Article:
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Detection of small hepatocellular carcinomas in cirrhotic livers using iodised oil computed tomography
  1. J Saadaa,
  2. S Bhattacharyab,
  3. A P Dhillonc,
  4. R Dicka,
  5. A K Burroughsd,
  6. K Rollesb,
  7. B R Davidsonb
  1. aDepartment of Radiology, bDepartment of Surgery, cDepartment of Pathology, dDepartment of Medicine
  1. Professor B R Davidson, Department of Surgery, Royal Free Hospital and Medical School, Pond St, London NW3 2QG, UK.


Background—The detection of hepatocellular cancers (HCC) is a major role of preoperative imaging in patients with end stage liver disease being considered for orthotopic liver transplantation (OLT).

Aims—To assess the sensitivity of iodised oil computed tomography (IOCT).

Patients and methods—A prospective evaluation in 50 consecutive patients undergoing OLT included ultrasound scan, contrast enhanced CT, angiography (with intra-arterial injection of iodised oil), and a second CT (IOCT) 10 days later. Following transplantation the explant liver was serially sectioned for pathological evaluation. Soft tissue radiographs of the liver slices were used to match histological lesions with CT findings.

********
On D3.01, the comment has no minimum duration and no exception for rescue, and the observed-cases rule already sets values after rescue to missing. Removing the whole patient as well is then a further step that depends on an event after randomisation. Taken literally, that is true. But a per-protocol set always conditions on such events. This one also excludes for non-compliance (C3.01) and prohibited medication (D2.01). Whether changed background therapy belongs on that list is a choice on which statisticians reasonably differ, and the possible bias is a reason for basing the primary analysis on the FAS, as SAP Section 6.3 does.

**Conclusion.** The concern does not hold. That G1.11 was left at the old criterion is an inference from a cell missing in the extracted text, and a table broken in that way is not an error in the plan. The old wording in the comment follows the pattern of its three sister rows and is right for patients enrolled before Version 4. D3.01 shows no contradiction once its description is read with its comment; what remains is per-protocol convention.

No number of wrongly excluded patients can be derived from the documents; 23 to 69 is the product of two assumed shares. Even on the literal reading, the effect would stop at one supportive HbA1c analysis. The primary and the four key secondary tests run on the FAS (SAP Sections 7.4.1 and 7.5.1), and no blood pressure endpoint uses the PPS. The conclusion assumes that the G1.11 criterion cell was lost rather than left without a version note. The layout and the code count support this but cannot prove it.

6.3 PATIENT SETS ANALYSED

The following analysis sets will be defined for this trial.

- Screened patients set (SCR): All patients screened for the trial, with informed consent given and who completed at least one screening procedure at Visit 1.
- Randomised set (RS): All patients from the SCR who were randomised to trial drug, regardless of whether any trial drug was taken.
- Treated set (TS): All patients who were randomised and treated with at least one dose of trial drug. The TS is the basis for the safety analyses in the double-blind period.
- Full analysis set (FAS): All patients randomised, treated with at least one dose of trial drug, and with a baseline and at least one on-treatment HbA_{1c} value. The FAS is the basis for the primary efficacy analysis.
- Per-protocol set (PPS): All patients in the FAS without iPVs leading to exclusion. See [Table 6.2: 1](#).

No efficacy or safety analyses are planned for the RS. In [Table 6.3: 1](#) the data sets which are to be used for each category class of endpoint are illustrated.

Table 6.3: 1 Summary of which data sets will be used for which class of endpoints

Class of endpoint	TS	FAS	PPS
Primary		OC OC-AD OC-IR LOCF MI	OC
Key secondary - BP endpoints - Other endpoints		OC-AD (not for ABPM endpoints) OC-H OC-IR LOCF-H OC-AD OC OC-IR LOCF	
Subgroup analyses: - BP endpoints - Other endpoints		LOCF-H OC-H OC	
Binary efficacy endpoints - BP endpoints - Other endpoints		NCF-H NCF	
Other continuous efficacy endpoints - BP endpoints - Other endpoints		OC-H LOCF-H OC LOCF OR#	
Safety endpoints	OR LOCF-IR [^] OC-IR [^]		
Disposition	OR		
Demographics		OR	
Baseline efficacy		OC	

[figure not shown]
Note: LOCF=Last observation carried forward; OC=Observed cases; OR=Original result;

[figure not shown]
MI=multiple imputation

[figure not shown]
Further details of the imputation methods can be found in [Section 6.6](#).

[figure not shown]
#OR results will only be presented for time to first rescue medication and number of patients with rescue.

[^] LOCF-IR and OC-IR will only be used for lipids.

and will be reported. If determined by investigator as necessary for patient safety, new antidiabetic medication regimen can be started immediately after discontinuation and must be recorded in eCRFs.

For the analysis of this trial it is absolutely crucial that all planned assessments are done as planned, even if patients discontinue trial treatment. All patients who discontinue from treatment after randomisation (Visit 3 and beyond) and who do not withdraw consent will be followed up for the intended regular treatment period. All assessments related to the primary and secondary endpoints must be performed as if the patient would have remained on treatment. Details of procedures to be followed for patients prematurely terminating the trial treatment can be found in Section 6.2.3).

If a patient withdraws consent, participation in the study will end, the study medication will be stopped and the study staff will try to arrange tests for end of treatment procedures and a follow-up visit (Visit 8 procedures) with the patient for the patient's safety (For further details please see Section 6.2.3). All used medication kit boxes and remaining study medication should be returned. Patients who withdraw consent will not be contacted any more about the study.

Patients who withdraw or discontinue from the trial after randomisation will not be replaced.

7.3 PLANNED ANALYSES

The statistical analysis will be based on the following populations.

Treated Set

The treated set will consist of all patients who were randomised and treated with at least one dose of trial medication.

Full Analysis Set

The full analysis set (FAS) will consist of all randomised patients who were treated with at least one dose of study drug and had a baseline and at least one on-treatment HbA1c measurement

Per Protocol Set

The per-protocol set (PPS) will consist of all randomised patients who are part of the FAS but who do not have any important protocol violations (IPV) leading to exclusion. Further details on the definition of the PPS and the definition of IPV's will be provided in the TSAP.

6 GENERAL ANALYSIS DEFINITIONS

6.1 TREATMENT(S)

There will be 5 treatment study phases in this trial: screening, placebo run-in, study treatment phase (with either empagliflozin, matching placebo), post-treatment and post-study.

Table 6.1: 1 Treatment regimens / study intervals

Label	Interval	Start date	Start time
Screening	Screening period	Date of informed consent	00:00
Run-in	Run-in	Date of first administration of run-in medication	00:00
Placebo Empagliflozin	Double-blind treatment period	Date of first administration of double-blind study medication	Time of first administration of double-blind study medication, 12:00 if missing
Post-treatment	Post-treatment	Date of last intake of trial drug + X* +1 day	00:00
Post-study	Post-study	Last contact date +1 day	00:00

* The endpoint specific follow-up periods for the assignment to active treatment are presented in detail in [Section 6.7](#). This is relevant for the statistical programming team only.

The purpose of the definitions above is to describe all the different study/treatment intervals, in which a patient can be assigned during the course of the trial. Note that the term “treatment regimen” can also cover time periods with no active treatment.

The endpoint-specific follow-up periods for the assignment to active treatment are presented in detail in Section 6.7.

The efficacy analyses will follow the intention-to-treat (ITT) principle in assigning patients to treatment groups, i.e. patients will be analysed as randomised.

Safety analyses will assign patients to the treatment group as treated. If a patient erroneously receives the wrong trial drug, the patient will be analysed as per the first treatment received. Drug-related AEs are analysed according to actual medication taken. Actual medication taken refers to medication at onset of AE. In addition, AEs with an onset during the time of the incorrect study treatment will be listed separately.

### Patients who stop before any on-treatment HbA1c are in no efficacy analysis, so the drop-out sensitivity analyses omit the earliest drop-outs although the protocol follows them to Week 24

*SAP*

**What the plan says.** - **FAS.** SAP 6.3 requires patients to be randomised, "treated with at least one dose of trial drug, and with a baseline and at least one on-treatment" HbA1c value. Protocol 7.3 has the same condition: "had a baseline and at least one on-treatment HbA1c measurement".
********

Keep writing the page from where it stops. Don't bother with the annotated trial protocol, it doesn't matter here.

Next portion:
Results—Eleven patients were excluded due to protocol violations. Of the remaining 39, histological evaluation revealed no cancers in 33 explant livers, in keeping with negative preoperative imaging. Six explant livers contained 55 HCCs, 84% of which were less than 1 cm in diameter. Pretransplant IOCT detected 3/6 patients with cancer (50%) but only 7% of cancerous lesions. Ultrasound, contrast CT, and angiography each detected 2/6 patients with cancer and 4% of cancerous lesions.

Conclusion—IOCT is an insensitive method for the detection of small HCCs in livers with advanced cirrhosis but in this study was slightly superior to ultrasound, CT, and angiography.

  • liver cirrhosis
  • transplantation
  • hepatocellular carcinoma
  • iodised oil
  • computed tomography

Statistics from

The development of hepatocellular carcinoma (HCC) is a well recognised complication of advanced liver cirrhosis and is a relative contraindication to orthotopic liver transplantation (OLT). The risk of tumour recurrence following transplantation varies with the size of tumour and the presence of multifocal disease.1Preoperative imaging for the detection of tumour is therefore essential. The use of iodised oil computed tomography (IOCT), which involves hepatic CT following intrahepatic arterial injection of iodised oil, is reported to be highly sensitive for the detection of HCC.2-4 However, these reports are based on histological data obtained from resected specimens or needle biopsy rather than an evaluation of the whole liver and are therefore inaccurate. The purpose of this study was to determine the sensitivity of IOCT in the detection of HCC in patients with advanced liver cirrhosis, based on whole liver pathological evaluation.